Can we ever separate the artist from their art?

More important than can we is the question should we?

As more and more stories come out, fallout from the Weinstein story, and more people come forward in ways that survivors read as sympathetic to the aggressor, I find myself wondering, for example, will I ever be able to watch Matt Damon act and think, “damn that was a fine performance” or will my brain constantly be stuck on, “that douchecanoe totally made it easy for Weinstein to keep assaulting women.” My instinct says it will be the latter, at least for a while.

I’ve faced this many times over the years. I used to be a huge fan of Michael Jackson until his questionable behavior and various allegations came to light. There were years when I couldn’t deal with listening to his music, my brain just kept saying, “what he did was not cool.” I still cannot watch films by Woody Allen or Roman Polanksi, full stop. I stopped reading anything by Orson Scott Card, despite loving several of his books when I first read them.

Part of the difficulty is that once you know that someone is an awful human (racist, sexist, or whathaveyou) it is hard not to see what they create, or the projects they choose to fund and support, without applying that lens.

Sometimes, I can separate it, but it takes time and distance. Some creators I can separate from their art because I suppose my brain excuses them for being a product of the era in which they lived. And yet there are those who, even in less tolerant eras, went against the grain; Mark Twain managed to write brilliantly scathing things about the racists that surrounded him. Maybe I should be less forgiving.

Regardless, contemporaries get a more intense stink-eye from me. The idea that people have failed to evolve alongside societal shifts and expectations — especially artists who typically lean further left — is ultimately what frustrates me.

Celebrities, artists, public figures are all just people and I don’t give the average person much leeway so why should I be more forgiving just because someone puts more of themselves into the public realm? If I discover that someone is guilty of sexually assault, or supports white supremacy, or even just makes me uncomfortable when I can’t put a finger on why, I will put significant distance between them and me. If I feel that a corporation is acting without care for human life (Nestle, I’m looking at you) I will stop buying their products. If I feel like a government is acting against the better interests of the region it represents I will write to my representative and I will work to change that government. So why do I continue to support artists?

It’s complicated sometimes. Yes, I can stop buying books from authors and art from artists but films are a huge undertaking by a large number of connected people. Sometimes it’s easier to shut them out from our end knowing that some directors have far more control over their productions (Woody Allen, Quentin Tarantino) whereas some have far less control. Some have had little choice in where their funding came from. It’s fair for someone from the outside to say, “I just wouldn’t have taken the offer from Weinstein if I’d known his reputation,” but what if that money was the one thing that could lift you out of the rut you were in? I know that if there were an earthquake and the only products left on the shelf were Nestle brands, I’d take them. Heck I’d pay premium prices for them.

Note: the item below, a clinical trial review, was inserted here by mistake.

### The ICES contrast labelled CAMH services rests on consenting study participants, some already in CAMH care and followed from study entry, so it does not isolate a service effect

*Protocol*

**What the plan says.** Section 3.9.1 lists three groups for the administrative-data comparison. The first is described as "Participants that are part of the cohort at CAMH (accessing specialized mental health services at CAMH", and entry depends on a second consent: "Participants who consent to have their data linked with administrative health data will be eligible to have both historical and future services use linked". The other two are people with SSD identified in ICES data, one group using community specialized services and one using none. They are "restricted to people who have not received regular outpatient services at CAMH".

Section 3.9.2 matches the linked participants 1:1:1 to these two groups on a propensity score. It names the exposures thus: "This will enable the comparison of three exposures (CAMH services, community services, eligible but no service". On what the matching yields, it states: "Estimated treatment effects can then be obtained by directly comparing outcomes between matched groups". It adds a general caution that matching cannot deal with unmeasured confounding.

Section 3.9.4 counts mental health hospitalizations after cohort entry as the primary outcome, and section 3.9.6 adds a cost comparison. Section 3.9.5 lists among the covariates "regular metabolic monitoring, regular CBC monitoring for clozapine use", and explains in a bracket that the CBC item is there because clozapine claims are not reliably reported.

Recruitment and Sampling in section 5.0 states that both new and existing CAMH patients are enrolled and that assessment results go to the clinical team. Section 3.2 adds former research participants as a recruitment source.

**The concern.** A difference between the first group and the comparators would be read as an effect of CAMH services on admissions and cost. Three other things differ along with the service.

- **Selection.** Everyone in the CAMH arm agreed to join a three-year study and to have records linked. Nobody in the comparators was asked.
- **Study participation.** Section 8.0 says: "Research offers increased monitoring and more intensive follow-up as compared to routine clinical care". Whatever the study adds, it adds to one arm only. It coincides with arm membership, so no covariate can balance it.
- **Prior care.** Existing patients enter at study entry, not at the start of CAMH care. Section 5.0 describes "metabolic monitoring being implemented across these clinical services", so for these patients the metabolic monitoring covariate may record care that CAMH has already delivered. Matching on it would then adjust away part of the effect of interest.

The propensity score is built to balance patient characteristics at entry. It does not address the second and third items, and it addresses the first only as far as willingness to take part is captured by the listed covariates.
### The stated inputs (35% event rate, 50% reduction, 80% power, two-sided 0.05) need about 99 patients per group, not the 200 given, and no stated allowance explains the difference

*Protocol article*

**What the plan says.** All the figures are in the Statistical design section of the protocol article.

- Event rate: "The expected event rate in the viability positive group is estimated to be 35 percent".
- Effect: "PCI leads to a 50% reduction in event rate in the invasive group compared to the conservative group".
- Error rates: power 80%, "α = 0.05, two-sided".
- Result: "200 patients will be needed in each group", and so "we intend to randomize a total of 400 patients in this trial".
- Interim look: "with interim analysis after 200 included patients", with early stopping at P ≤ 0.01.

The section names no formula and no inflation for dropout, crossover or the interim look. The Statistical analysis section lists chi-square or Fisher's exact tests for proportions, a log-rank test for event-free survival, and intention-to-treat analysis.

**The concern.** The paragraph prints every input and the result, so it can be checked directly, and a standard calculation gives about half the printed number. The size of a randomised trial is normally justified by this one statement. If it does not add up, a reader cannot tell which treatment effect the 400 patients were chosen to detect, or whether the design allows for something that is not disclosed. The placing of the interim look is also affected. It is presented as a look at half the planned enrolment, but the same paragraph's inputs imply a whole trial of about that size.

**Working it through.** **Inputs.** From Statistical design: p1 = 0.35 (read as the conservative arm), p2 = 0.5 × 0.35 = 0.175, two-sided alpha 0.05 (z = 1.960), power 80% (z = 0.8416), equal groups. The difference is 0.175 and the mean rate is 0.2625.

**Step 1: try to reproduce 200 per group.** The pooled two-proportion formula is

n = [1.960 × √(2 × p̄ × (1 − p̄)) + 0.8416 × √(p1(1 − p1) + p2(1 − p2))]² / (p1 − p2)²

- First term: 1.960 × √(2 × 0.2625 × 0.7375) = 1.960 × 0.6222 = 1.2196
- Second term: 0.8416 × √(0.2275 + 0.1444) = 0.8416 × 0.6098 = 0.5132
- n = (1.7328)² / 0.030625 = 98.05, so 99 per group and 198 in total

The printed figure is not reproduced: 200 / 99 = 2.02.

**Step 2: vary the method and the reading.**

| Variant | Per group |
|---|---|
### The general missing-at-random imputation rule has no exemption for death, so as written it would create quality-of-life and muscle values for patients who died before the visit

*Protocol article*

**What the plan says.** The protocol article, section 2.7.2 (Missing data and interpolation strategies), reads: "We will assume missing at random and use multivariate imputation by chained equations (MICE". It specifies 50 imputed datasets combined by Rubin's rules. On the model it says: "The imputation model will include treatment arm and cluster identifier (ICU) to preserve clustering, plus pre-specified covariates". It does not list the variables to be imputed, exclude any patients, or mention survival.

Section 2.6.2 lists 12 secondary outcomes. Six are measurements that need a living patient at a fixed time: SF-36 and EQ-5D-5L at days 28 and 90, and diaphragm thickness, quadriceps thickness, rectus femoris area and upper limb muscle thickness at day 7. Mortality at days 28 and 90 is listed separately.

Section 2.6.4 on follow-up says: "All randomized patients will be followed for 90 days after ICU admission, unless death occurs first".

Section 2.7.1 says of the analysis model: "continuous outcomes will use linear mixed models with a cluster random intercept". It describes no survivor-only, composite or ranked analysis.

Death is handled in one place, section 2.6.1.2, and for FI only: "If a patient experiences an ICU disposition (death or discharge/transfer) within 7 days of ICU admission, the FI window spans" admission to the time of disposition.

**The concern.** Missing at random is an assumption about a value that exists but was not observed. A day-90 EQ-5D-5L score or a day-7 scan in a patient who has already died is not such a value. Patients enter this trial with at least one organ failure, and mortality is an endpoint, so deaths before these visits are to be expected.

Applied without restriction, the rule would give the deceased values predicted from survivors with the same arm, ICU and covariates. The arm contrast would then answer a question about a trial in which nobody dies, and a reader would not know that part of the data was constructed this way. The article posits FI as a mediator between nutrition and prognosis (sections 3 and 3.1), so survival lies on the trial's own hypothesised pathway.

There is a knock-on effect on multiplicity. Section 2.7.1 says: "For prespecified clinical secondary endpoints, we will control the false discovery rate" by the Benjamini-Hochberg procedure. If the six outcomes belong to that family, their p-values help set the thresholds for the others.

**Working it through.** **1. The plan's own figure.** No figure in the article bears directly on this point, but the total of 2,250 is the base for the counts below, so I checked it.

It’s not always a matter of greed — though in some cases I am sure it was. Just as I am sure some people were faced with a difficult choice, and that some people legitimately had no clue about the true nature of the person they were doing business with,  I am certain that there were people who were well aware that Weinstein was a dangerous predator but who chose to put their bottom line over the health and safety of a young actress. Or many actresses, repeatedly. I know that some of the people stepping forward and saying, “I had no idea,” likely willfully ignored the stories women were telling. This is why Matt Damon bothers me so much. The fact that he helped to silence the truth when it surfaced years ago, painting it as libelous or downplaying it as rumors or a “he said she said” story, shows a pattern of not believing the victim, or even blaming the victim. The fact that he could have let that story be published but instead chose to be the bully is heartbreakingly disappointing. I was a fan but I cannot be now.

So. Can I separate the artist from their art? Yes. Should I? No. Not anymore.

I have been known to go to movies on opening weekend simply to show my support in the bottom line for box office reports — I can easily do the same in the other direction by refusing to support films created by those who perpetuate the toxic “ignorance” of those who routinely abuse their position of power, whether they are the abusers themselves or the apologists. I’m done. You don’t get my money or my attention anymore. There’s a lot of content out there, I will be fine without yours.

One Reply to “Can we ever separate the artist from their art?”

  1. Beautiful writing and makes me think of how the TV industry in the UK has dealt with historicall sexual abuse